Today, I am going to show you guys how to use Gulp.js to deploy your site to live through Github. Before we start, I would like to clarify couple of things. In this tutorial, we are making the following assumptions, (it works best when you set up your site the same way we did)

Okay, let’s get it started. Here is an example of what your production code might looks like,

index.html (it should be stored in a directory called prod)

  <!DOCTYPE html>
      <title>Page Title</title>
      <h1>Hello world</h1>

source code hosted on GitHub

Next, we need to create the gulpfile.js to describe what our gulp task would be,


  var gulp   = require('gulp');
  var deploy = require('gulp-gh-pages');

  gulp.task('deploy', function () {
    return gulp.src("./prod/**/*")
        remoteUrl: "",
        branch: "master"

source code hosted on GitHub

In this way, you can deploy your site to live through the following command whenever you are ready,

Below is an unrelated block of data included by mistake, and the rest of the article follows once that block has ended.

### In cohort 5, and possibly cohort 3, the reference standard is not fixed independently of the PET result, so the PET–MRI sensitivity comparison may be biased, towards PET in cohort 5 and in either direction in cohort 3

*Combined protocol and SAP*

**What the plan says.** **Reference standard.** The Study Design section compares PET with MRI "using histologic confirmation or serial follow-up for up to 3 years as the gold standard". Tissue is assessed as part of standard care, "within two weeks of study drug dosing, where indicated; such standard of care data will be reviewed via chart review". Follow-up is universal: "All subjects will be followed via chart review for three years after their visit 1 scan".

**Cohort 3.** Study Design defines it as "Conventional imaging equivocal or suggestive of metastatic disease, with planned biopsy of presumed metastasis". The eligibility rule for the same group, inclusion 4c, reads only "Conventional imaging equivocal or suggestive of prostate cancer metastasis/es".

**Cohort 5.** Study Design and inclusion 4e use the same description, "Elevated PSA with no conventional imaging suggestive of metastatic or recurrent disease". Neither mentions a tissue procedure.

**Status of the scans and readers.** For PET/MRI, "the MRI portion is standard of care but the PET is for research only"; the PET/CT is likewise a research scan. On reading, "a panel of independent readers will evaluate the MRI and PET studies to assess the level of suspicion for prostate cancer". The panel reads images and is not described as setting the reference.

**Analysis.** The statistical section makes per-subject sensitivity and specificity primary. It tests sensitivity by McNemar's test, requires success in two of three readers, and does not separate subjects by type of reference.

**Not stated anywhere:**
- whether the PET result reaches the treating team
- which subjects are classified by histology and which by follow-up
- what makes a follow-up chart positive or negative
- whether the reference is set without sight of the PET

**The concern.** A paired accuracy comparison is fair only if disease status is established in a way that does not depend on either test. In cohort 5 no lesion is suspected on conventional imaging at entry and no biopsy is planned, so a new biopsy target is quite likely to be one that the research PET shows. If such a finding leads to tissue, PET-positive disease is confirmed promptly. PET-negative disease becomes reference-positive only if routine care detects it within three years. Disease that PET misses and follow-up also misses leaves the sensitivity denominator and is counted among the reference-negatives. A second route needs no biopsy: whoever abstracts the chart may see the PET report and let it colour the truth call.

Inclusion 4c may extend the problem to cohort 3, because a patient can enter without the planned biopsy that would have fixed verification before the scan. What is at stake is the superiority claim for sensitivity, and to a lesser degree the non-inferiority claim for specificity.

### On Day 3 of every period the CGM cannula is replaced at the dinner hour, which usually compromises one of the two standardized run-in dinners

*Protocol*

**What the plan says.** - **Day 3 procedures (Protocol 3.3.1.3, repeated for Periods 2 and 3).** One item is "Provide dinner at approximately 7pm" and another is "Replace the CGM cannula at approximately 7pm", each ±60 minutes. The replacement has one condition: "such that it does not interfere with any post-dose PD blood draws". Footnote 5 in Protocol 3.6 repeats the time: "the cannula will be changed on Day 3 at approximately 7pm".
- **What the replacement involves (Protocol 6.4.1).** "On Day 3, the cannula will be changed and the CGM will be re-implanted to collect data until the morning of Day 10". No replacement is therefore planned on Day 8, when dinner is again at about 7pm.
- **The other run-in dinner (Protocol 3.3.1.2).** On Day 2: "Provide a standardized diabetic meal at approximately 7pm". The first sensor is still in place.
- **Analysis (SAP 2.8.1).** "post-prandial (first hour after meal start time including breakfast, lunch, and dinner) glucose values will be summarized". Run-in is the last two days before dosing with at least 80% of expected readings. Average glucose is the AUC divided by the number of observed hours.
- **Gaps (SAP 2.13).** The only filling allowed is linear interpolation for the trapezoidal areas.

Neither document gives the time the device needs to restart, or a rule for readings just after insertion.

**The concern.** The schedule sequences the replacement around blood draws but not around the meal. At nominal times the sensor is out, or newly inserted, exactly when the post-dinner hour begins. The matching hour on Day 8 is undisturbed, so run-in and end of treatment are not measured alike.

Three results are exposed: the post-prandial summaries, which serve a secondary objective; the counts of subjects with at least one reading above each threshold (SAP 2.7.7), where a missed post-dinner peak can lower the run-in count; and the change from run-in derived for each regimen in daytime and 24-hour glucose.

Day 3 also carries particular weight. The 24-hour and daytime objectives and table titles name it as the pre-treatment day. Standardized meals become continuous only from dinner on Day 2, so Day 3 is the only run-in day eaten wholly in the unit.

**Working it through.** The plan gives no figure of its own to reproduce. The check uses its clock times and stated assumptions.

gulp deploy

During the development, you should always push your code to dev branch in order to keep the production/master branch clean. (you should never directly push it to master branch except through the gulp deploy command)

  git add .
  git commit -m "your commit message"
  git push origin dev

Now, your file structure should looks something like this,

  | gulpfile.js
  |-> prod
  |->-> index.html

Note: For simplicity, I do not minimized my html code. However, in the real world, I would normally create a directory called src and put all my development code here. And then I will create bunch of gulp task that will minimized all my html/js/css files and port it to prod directory. Then, I will have my .gitignore to ignore my prod directory. So that I do not accidentally commit my production-ready/minimized code to my dev branch. In this way, when I deploy my site through ‘gulp deploy’, all my code will be minimized in production. And, all my development code will stay readable/not minimized. This is consider best practice in terms of how you would organize your project/web app. Here is an example of what the gulpfile.js would look like in case you need an example.

Wrapping Up

Hopefully this guide has teach you how to use Gulp.js to deploy your site to live through Github. Thank you for reading!


I’ll try to keep this list current and up to date. If you know of a great resource you’d like to share or notice a broken link, please let us know.

Getting started